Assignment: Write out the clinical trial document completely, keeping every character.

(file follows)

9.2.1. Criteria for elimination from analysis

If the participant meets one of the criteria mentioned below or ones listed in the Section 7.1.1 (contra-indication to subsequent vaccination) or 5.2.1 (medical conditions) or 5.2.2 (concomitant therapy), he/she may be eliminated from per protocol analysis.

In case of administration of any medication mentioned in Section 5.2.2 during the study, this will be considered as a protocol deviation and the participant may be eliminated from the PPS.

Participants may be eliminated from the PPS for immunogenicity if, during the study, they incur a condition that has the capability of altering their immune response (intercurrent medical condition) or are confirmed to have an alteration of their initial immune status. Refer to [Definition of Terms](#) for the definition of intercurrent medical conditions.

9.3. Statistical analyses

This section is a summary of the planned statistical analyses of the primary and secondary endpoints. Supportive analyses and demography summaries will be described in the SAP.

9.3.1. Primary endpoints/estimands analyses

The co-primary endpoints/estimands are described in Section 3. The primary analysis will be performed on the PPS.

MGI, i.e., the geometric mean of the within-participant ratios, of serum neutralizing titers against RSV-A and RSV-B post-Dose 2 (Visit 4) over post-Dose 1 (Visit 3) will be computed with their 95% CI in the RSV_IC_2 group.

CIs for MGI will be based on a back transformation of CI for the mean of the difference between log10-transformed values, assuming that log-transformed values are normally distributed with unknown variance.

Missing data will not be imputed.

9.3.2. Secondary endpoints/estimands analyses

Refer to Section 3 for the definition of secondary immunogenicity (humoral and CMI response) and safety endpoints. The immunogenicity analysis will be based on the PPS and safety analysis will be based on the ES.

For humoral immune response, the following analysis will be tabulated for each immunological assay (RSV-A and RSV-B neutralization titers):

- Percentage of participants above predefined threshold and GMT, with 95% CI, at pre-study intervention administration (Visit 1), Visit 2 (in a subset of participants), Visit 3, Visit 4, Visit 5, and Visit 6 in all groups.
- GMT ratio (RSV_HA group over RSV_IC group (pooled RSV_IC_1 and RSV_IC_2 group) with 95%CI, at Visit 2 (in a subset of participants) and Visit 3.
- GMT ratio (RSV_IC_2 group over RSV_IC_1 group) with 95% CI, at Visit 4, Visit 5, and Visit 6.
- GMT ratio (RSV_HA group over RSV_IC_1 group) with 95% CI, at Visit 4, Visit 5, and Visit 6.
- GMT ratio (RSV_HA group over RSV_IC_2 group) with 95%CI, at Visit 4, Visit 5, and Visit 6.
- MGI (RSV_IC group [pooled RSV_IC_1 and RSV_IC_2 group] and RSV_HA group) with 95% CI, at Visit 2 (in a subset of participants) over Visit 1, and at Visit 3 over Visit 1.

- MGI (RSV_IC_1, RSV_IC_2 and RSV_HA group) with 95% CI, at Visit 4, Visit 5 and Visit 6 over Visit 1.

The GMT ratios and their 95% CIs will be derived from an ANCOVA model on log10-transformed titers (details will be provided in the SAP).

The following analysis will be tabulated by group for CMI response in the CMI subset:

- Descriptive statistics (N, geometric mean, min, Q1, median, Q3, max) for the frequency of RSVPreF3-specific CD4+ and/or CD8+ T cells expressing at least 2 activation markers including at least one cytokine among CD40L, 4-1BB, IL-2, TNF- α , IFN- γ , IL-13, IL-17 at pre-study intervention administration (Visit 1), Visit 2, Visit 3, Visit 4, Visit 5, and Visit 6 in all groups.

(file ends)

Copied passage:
9.2.1. Criteria for elimination from analysis

If the participant meets one of the criteria mentioned below or ones listed in the Section 7.1.1 (contra-indication to subsequent vaccination) or 5.2.1 (medical conditions) or 5.2.2 (concomitant therapy), he/she may be eliminated from per protocol analysis.

In case of administration of any medication mentioned in Section 5.2.2 during the study, this will be considered as a protocol deviation and the participant may be eliminated from the PPS.

Participants may be eliminated from the PPS for immunogenicity if, during the study, they incur a condition that has the capability of altering their immune response (intercurrent medical condition) or are confirmed to have an alteration of their initial immune status. Refer to [Definition of Terms](#) for the definition of intercurrent medical conditions.

9.3. Statistical analyses

This section is a summary of the planned statistical analyses of the primary and secondary endpoints. Supportive analyses and demography summaries will be described in the SAP.

9.3.1. Primary endpoints/estimands analyses

The co-primary endpoints/estimands are described in Section 3. The primary analysis will be performed on the PPS.

MGI, i.e., the geometric mean of the within-participant ratios, of serum neutralizing titers against RSV-A and RSV-B post-Dose 2 (Visit 4) over post-Dose 1 (Visit 3) will be computed with their 95% CI in the RSV_IC_2 group.

CIs for MGI will be based on a back transformation of CI for the mean of the difference between log10-transformed values, assuming that log-transformed values are normally distributed with unknown variance.

Missing data will not be imputed.

9.3.2. Secondary endpoints/estimands analyses

Refer to Section 3 for the definition of secondary immunogenicity (humoral and CMI response) and safety endpoints. The immunogenicity analysis will be based on the PPS and safety analysis will be based on the ES.

For humoral immune response, the following analysis will be tabulated for each immunological assay (RSV-A and RSV-B neutralization titers):

- Percentage of participants above predefined threshold and GMT, with 95% CI, at pre-study intervention administration (Visit 1), Visit 2 (in a subset of participants), Visit 3, Visit 4, Visit 5, and Visit 6 in all groups.
- GMT ratio (RSV_HA group over RSV_IC group (pooled RSV_IC_1 and RSV_IC_2 group) with 95%CI, at Visit 2 (in a subset of participants) and Visit 3.
- GMT ratio (RSV_IC_2 group over RSV_IC_1 group) with 95% CI, at Visit 4, Visit 5, and Visit 6.
- GMT ratio (RSV_HA group over RSV_IC_1 group) with 95% CI, at Visit 4, Visit 5, and Visit 6.
- GMT ratio (RSV_HA group over RSV_IC_2 group) with 95%CI, at Visit 4, Visit 5, and Visit 6.
- MGI (RSV_IC group [pooled RSV_IC_1 and RSV_IC_2 group] and RSV_HA group) with 95% CI, at Visit 2 (in a subset of participants) over Visit 1, and at Visit 3 over Visit 1.

- MGI (RSV_IC_1, RSV_IC_2 and RSV_HA group) with 95% CI, at Visit 4, Visit 5 and Visit 6 over Visit 1.

The GMT ratios and their 95% CIs will be derived from an ANCOVA model on log10-transformed titers (details will be provided in the SAP).

The following analysis will be tabulated by group for CMI response in the CMI subset:

- Descriptive statistics (N, geometric mean, min, Q1, median, Q3, max) for the frequency of RSVPreF3-specific CD4+ and/or CD8+ T cells expressing at least 2 activation markers including at least one cytokine among CD40L, 4-1BB, IL-2, TNF- α , IFN- γ , IL-13, IL-17 at pre-study intervention administration (Visit 1), Visit 2, Visit 3, Visit 4, Visit 5, and Visit 6 in all groups.